As we close in on the halfway mark of the season, it is an indescribable joy to see our beloved club ranked second on the league table. To accumulate 30 points from the first fifteen games, or an average of two points per game, is clearly UEFA Champions League qualification form.
Of course, the season is still young. But if we can continue winning points at the same pace for the rest of the season, and finish the season with 76 points, it will be near insanity if that point total does not get us into next season’s UEFA Champions League.
Over the past 10 seasons, from 2003-04 to 2012-13, the lowest number of points to clinch fourth spot was 60. That was us in 2003-04, and as history would have it, we went on to win the big one in Istanbul the season after. Over the same period, the highest number of points to clinch fourth spot was 76. That was also us in 2007-08, or the season before our closest title fight in recent memory.
At this point, may I suggest another way to better analyse an entire season. Let’s start by breaking the season down into smaller blocks of five games each, and leave the last three games of the season as a mini-block.
If we look at last season’s respective records for the top seven teams, you will find Manchester United remarkably consistent, recording 12 points each from its first three blocks of five games, turning on the style over the 16th and 25th games, and completely demoralised the chasing pack by winning all its games in the 6th block. After that, Manchester United was basically on cruise control as it went on to claim Fergie’s final title before his (first!?) retirement.
Coming back to stuff closer to our hearts, we are all well aware of that worst start in 101 years we had last season. After the first block, we stumbled along subsequently on our way to seventh place. While our play undoubtedly improved during the second half of last season, we were still only good enough to average 1.6 to 1.8 points per game for the rest of last season.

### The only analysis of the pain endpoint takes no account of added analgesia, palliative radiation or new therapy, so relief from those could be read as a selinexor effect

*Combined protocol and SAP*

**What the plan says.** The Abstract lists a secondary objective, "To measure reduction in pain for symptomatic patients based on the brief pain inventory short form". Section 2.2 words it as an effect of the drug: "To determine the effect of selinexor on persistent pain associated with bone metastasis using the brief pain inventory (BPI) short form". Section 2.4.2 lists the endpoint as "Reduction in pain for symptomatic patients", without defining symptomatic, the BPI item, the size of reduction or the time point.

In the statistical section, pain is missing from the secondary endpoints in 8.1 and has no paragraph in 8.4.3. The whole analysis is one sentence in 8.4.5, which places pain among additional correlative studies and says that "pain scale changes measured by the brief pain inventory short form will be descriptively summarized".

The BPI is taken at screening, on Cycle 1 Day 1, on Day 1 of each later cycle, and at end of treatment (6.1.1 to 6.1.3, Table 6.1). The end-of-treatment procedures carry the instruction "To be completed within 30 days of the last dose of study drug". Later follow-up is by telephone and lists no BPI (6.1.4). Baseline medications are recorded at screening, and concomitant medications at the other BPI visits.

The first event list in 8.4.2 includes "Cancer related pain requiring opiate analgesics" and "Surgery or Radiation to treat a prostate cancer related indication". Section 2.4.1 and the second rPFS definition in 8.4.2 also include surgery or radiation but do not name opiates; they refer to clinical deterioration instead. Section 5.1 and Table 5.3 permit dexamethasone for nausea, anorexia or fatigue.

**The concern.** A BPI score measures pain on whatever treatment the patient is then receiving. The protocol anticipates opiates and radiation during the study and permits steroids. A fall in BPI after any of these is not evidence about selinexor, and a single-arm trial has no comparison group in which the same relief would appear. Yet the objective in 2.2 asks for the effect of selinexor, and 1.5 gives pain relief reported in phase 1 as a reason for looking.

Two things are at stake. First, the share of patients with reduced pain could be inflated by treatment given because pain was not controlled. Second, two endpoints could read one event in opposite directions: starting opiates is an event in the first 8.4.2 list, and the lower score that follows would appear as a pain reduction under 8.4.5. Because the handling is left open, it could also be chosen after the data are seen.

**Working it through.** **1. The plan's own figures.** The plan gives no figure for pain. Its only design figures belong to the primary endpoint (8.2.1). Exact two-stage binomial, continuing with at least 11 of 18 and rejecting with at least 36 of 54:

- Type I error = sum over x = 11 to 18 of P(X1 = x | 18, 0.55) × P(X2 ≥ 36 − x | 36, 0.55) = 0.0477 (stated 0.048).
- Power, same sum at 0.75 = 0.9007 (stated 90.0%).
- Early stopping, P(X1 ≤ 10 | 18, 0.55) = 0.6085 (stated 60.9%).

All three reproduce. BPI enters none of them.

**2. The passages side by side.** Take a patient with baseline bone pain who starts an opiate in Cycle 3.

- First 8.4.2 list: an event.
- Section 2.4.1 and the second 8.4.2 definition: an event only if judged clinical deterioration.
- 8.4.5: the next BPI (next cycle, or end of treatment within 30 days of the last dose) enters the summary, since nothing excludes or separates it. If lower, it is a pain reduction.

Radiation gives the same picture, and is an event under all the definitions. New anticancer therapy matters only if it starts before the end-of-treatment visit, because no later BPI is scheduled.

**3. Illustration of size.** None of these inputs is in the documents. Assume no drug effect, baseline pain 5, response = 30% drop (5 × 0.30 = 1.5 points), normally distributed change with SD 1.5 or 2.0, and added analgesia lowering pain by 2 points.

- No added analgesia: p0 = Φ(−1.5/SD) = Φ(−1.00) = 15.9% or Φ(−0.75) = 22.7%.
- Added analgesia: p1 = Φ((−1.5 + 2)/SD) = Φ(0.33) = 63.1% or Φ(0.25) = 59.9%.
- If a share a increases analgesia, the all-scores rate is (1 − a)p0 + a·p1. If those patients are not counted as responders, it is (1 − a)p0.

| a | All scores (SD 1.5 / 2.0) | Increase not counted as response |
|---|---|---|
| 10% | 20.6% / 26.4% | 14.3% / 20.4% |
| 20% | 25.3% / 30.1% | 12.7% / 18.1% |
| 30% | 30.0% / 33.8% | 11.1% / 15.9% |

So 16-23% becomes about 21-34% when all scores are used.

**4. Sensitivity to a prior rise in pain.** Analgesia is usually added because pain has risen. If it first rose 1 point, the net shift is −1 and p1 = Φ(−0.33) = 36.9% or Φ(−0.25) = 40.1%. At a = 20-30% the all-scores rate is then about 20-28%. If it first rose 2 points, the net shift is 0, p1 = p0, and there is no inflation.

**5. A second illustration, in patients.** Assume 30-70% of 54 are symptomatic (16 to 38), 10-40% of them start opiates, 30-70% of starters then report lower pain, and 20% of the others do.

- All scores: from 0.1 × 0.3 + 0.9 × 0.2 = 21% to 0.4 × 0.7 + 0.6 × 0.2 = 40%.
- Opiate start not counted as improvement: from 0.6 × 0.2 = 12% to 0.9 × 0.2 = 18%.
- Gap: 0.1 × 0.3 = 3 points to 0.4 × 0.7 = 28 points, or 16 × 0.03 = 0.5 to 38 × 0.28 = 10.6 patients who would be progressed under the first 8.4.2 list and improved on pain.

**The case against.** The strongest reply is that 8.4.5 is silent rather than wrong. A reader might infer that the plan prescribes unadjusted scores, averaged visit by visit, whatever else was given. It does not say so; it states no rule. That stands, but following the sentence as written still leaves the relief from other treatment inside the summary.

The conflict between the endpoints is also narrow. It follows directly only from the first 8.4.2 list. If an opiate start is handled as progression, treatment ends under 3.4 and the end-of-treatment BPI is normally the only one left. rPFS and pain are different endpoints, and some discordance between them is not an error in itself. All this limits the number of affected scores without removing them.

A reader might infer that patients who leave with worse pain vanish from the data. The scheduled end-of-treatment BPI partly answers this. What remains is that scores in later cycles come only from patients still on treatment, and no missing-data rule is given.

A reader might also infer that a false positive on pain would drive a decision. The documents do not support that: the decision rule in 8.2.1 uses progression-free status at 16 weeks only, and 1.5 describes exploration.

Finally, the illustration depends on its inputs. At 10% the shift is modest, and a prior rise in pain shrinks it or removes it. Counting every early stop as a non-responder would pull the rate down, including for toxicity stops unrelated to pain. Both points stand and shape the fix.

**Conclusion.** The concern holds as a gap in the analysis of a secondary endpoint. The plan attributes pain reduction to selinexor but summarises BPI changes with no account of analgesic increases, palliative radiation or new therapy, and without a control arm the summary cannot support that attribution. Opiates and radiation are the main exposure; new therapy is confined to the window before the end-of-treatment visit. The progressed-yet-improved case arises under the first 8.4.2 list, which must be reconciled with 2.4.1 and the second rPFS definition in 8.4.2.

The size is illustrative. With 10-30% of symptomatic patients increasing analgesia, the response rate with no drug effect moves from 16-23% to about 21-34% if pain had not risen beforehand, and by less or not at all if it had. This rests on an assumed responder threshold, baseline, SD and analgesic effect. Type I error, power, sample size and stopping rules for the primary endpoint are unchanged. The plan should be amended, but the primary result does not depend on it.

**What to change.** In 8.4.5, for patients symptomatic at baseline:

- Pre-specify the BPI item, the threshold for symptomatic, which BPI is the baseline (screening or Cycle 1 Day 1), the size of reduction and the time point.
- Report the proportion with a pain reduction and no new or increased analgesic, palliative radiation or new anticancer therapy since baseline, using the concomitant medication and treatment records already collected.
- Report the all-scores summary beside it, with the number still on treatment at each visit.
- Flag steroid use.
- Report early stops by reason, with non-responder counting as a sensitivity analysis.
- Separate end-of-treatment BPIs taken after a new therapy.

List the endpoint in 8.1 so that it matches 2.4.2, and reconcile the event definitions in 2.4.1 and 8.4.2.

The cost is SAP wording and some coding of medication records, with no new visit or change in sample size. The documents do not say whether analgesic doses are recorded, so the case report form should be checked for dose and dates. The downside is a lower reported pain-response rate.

On a much happier note, we have displayed remarkable consistency by recording 10 points each from the first three blocks of games this season, en route to our current second place. Our point tally at this stage is also better than that of any season since our recent peak in 2008-09, when we had 34 points after 15 games. Furthermore, we have scored more goals and have a better goal difference than that of any of the last five seasons, including the fabled 2008-09 season.
Apart from secretly rejoicing the predicament that Manchester United is currently in, it is perhaps also heartening to see Tottenham, a close rival for a coveted top-four spot, progressively recording fewer points over the first three blocks. And during the third block of games, our point tally also matched those of Manchester City, Chelsea and Arsenal.
Looking ahead, the next block of games must be our litmus test for the first half of this season. Within the fourth block will be away games to Tottenham, Manchester City and Chelsea, all within a fortnight. Make no mistake; games against these teams will be tough even if they are played at Anfield. Considering the recent injuries to Stevie G and Sturridge, this could easily be the beginning of the end of our promising season. Though I certainly hope it won’t be!
However, the block of five games analysis does not take into account of the quality of the opposition and is inherently flawed. Another way to look at our season so far is to compare the results of the corresponding fixtures last season to the games that we have played this season. However, promotion from and relegation to the second tier mean we cannot face the same 19 opponents twice this season. In order to address this issue, I will compare the results of last season’s games against Wigan (18th in the Premier League in 2012-13), Reading (19th) and Queens Park Rangers (20th), respectively to those of the games this season against Cardiff (1st in the Championship in 2012-13), Hull (2nd) and Crystal Palace (playoffs winner).
And after 15 games, against the same, or similar, opponents at home, or away, we have scored nine more goals but conceded eight more than this stage last season. As a result, we have improved our goal difference by one and increased our point tally by five. This way of comparing this season to the last is probably superior to the block of five games analysis. And it tells us that we are indeed better than last season, but perhaps not 11 points better after 15 games.
I will be the first to admit that this article is nothing more than an academic exercise. And I am definitely hoping for more positives to come out of our team during the rest of the season. Let’s hope for good showings from our next few games and that we are still in one of the Champions League spots after 20 games. What am I saying!? I mean after 38 games! Hahaha…